The neoclassical flavour of the score - baroque dances and an unaccompanied madrigal alternate with solo and duo vocal passages which adopt an arioso, speech-melody idiom - is both reflective of some predilections of the period (Poulenc, Stravinsky, da Falla and others composed neoclassical opera ballets around this time) and apt for Smyth’s presentation of multiplicity and instability of identity.

Smyth offered two different orchestrations for small ensemble and here we hear flute, oboe, clarinet, bassoon, horn, timpani/percussion and strings, with an onstage band (Dominic Saunders, piano; Miloš Milivojevic, concertina; Steve Smith, banjo). The seventeen-strong Lontano Ensemble strikes a vibrant note in the opening Sarabande movements, the individual voices clearly distinguished (we hear prancing clarinet and breezy flute against spiky celli pizzicatos, for example). The strings’ tone is quite grainy and the accents bright; rhythms are imposing but agile. There’s an edgy vibe: occasionally I caught an anachronistic scent of Peter Greenaway. With the entry of the vocal Musette, there is a shift to a more lyrical ambience - “Hushed is the world, faded the light,/ O magic hour, hour of delight,/ Heart against raptured heart beating.” - though there are interesting harmonic nuances and the alternation of the dances keeps the listener on their toes. I was surprised at the fullness of the vocal sound: even if the soloists have joined the chorus, there are apparently only fourteen voices, but the plushness achieved suggests many more.

As the King, Simon Wallfisch’s vibrato-inflected surges sound rather sinister, as he attempts to ‘claim’ Columbine for the second dance; Charmian Bedford’s response perfectly captures both the indignant pride and unnatural movements of the ‘puppet’. Rich inner instrumental voices slyly colour the Queen’s profession of support for Pierrot. When Columbine departs with Alessandro Fisher’s Harlequin, the viola seeming to belie the earnestness of Carolyn Dobbins’ professions: how could Columbine turn “From such a handsome, melancholy love/ For any other!”, the Queen sympathises - defying Wallfisch’s accusation, by turns passionate and portentous, “For me alone, there’s nothing!”, even as she turns to her Lover, “Sir, we are not alone …”.

Bedford brings integrity to Columbine’s suffering, in the face of Pierrot’s indifference and the urgent wooing of Fisher’s Harlequin as he seeks to whirl her from his rival’s arm. De la Martinez keeps the dances swirling forwards, capturing the slightly bitter spirit of ‘play’ and ‘divertissement’, even as drama darkens. The shadows truly fall when baritone Felix Kemp sings Pierrot’s central aria, an abstract meditation on love, introduced by sonorous double bass and pliant strings, the voice ushered in by Andrew Sparling’s seductively improvisatory clarinet. Kemp pays careful attention to both the text and the vocal phrasing, and the woodwind dialogues and viola solo add emotive weight.

Pierrot’s reflections are ironically interrupted by what seems to be a perky, unaccompanied madrigal, but the piquant harmonic juxtapositions and asymmetrical rhythms, no less than the metaphysical conceits of the text (once attributed to John Donne, but now thought to be by William Herbert), which are a perfect representation of the opera’s own doublings, undermine any semblance of ease: “Soul’s joy, now I am gone, and you alone, which cannot be,/ Since I must leave myself with thee and carry thee with me.”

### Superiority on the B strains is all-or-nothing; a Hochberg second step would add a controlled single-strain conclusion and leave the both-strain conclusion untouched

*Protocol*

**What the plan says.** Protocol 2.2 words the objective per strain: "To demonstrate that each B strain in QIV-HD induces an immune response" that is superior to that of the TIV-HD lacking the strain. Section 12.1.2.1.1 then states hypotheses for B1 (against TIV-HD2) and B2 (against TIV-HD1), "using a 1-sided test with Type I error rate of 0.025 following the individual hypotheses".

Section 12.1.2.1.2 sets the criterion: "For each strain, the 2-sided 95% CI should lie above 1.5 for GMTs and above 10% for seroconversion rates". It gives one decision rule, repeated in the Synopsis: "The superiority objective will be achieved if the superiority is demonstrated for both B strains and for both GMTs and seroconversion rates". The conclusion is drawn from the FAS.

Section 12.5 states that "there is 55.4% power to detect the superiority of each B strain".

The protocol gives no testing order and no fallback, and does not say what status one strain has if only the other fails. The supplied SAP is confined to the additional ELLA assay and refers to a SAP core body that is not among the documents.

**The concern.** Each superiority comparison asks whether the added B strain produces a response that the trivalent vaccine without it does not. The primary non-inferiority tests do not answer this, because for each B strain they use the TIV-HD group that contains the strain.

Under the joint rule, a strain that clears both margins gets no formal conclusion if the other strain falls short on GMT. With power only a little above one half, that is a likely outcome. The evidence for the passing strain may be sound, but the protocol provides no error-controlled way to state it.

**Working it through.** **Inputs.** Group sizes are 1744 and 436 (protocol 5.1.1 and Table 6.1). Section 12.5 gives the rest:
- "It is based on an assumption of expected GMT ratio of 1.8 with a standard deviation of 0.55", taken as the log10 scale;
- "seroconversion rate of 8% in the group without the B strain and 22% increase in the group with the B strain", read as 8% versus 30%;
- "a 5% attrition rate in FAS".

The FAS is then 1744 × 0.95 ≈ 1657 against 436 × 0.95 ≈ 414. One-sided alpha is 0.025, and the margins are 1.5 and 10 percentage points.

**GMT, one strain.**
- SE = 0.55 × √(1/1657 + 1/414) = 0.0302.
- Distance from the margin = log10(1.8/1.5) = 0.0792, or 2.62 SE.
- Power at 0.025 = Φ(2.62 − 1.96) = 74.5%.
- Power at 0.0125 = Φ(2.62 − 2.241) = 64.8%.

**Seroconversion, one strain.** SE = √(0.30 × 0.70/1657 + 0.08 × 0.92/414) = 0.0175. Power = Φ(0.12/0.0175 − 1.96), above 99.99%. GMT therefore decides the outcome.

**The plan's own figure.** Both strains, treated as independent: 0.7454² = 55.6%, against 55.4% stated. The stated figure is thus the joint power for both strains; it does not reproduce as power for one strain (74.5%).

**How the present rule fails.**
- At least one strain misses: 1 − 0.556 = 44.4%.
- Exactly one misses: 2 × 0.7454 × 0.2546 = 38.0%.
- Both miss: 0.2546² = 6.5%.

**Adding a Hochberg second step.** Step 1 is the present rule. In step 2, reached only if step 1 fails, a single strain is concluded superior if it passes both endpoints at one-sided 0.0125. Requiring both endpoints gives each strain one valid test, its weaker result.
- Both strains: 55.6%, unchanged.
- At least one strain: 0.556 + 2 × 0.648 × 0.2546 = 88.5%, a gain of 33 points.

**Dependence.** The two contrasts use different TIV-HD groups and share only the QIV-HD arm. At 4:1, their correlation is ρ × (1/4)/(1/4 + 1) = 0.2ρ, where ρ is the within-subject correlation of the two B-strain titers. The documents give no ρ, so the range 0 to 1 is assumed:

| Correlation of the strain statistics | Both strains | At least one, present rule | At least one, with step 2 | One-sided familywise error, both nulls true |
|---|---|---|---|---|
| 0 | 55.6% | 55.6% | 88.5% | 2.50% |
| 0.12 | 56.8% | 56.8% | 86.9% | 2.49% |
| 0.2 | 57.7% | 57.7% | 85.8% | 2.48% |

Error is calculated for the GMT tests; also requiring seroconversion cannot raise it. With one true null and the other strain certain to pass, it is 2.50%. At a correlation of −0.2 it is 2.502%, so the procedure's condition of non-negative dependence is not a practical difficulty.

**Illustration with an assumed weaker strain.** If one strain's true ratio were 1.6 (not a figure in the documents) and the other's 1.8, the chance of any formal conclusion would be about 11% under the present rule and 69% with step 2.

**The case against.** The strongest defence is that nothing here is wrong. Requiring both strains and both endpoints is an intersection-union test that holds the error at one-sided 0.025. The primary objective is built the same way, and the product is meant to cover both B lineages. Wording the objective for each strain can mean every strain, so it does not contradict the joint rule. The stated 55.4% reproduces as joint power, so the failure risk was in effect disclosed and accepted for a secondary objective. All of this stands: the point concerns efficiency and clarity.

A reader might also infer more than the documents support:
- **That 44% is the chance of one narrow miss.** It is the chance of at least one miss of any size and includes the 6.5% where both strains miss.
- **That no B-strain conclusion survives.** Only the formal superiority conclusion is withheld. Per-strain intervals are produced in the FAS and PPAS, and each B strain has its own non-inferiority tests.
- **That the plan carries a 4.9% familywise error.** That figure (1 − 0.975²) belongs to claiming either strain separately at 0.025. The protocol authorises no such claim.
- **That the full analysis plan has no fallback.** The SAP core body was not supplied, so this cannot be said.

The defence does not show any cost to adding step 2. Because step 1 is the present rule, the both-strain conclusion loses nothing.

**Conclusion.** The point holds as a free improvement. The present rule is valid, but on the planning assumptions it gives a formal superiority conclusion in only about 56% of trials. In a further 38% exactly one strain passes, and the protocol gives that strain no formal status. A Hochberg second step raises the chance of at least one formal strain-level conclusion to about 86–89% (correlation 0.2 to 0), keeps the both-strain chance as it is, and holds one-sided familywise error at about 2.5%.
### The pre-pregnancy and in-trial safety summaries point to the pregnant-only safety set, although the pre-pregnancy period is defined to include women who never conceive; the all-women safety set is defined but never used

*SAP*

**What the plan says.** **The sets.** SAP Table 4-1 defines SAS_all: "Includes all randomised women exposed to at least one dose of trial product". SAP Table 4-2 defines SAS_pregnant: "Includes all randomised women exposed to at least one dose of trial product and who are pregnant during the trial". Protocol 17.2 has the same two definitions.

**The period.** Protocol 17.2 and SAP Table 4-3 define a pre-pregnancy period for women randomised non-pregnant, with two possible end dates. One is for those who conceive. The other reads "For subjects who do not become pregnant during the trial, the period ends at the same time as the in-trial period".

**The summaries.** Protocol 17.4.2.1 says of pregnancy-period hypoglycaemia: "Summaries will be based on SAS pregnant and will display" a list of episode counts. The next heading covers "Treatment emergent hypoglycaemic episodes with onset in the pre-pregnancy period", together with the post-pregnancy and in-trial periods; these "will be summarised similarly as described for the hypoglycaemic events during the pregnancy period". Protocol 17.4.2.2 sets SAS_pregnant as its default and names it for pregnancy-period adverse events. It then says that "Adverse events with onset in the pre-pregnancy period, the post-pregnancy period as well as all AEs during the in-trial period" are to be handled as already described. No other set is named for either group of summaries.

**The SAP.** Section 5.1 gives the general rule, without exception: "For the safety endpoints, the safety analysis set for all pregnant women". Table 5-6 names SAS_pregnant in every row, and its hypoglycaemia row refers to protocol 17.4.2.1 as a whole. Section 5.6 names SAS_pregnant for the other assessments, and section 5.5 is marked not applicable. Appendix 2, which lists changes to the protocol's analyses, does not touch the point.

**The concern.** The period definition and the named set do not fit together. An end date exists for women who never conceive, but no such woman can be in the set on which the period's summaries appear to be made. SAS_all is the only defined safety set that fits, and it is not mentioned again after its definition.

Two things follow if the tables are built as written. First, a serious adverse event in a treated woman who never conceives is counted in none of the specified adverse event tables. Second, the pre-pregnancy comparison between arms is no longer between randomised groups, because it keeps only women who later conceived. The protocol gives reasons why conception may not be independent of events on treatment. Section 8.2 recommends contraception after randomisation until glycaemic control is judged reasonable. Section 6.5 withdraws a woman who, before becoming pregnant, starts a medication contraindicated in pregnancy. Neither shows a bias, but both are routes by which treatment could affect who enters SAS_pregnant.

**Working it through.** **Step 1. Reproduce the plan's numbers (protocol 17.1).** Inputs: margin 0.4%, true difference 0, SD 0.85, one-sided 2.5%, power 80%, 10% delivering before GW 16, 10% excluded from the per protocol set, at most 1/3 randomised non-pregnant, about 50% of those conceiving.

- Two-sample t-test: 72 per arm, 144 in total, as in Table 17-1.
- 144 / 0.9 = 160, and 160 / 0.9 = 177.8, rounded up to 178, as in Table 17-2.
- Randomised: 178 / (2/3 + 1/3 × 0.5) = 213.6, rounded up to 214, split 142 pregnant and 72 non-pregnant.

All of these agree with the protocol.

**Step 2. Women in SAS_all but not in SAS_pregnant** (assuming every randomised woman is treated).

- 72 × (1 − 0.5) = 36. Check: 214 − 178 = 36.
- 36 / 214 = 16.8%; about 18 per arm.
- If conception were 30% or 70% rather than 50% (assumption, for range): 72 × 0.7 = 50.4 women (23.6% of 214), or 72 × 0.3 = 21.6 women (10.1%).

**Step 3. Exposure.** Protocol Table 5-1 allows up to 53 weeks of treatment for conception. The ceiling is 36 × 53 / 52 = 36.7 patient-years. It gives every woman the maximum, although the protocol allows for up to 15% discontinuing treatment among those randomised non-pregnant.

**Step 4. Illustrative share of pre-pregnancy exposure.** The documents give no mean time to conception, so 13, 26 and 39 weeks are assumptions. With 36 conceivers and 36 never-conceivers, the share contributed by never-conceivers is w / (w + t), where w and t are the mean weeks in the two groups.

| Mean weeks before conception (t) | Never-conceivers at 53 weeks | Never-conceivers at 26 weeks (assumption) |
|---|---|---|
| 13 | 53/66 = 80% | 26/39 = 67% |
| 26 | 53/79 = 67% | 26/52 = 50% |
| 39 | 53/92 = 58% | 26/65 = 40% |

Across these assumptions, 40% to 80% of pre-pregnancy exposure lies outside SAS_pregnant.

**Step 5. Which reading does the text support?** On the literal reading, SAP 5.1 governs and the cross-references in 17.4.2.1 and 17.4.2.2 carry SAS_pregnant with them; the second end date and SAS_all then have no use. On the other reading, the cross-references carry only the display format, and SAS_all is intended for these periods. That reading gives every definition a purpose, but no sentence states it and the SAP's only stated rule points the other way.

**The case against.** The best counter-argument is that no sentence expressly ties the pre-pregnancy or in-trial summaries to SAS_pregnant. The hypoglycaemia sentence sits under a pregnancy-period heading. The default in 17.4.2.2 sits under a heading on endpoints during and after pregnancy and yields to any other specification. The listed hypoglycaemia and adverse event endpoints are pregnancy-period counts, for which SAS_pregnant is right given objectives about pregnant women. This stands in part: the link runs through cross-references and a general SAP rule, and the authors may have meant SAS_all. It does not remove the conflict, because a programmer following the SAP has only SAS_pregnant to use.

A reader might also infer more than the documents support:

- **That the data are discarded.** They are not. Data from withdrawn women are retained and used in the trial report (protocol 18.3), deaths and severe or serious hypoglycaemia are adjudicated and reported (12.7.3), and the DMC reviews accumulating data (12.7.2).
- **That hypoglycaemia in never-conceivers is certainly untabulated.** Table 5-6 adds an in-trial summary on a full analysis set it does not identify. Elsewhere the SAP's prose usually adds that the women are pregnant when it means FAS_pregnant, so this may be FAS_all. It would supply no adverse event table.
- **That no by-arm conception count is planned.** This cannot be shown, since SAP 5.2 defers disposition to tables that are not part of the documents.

During the garden tryst, tenor Mark Milhofer conveys the Lover’s relaxed romantic ardour which is darkened by a hint of suppressed power and anger. De la Martinez pushes the duet towards a climax of ardour: strings oscillate, a muscular bass line is etched by double bass pizzicato, the instrumental textures are richly layered. Janey Miller’s pointed oboe replaces the clarinet when Kemp’s Pierrot announces his presence and the Lover flees, but the sinuous clarinet returns when the King demands that Pierrot disclose his knowledge: gruff strings and forceful timpani alternate with reedy wind, and the stumbling rhythms undermine the King’s sonorous essay at imperiousness as Wallfisch works the text well.

Poignancy is added in the closing stages by Clare O’Connell’s beautiful cello utterances, which usher in Pierrot’s honest admissions: “Lovers pursue and maidens fly,/ Ghosts that chase a phantom bliss,/ Ask a wiser fool than I/ Where the truth is, where the lie/ In a stolen kiss!” But, such moments of respite and sincerity are brief: de la Martinez rightly strives onwards towards the painful intensity of the Abbots Bromley Horn Dance which rounds off the drama with frightening urgency: “Heigho! Ho!/ Hey nonny no!” the singers cry as the timpani howls and Pierrot dies: by his own hand - he is seen to stab himself with the knife intended for his rival Harlequin - or by the hangman’s noose? It is not clear. The closure of the Musette frame offers little consolation.

The companion work offered by Retrospect Opera is Liza Lehmann’s dramatic ‘recitation’, or melodrama, of 1908, The Happy Prince - a musical retelling, spoken by Dame Felicity Lott and accompanied by pianist Valerie Langfield - of Oscar Wilde’s tale. Also included are recordings from 1939 of Sir Adrian Boult conducting The Light Symphony Orchestra in extracts from Fête Galante, The Boatswain’s Mate and Entente Cordiale.

Fête Galante had an after-life: in 1924 Smyth arranged it as an orchestral suite (1924) and later, in 1932, she expanded the opera into a ballet for which Vanessa Bell painted the scenery. On 4th March 1934, The Observer reported that the ‘Queen attended a concert at Albert Hall yesterday afternoon, and for the first time heard Dame Ethel Smyth conduct her “March of the Women”.’ The first public performance of the March had also taken place at the Hall, in 1911, conducted by Smyth; the Observer journalist observed that an ex-suffragette remembered when Smyth (imprisoned for suffragette activities) conducted the March from her prison cell using toothbrush as a baton. The occasion of the 1934 concert was Smyth’s 75th birthday; the second half included Fête Galante, and at the close of the evening, the ‘Queen led the outburst of applause when Dame Ethel was presented with a gigantic wreath of flowers almost as big as herself. She was cheered back to the platform again and again.’

One can only add, “three cheers!” to Retrospect Opera and Odaline de la Martinez for allowing us to enjoy Smyth’s disturbing, dramatic ‘dance-dream’ once again.

Claire Seymour

[1] Elizabeth Wood, ‘The Lesbian in the Opera: Desire Unmasked in Smyth’s Fantasio and Fête Galante’ in eds. Blackmer and Smith, En Travesti: Women, Gender, Subversion, Opera (New York: Columbia University Press, 1995), p.296.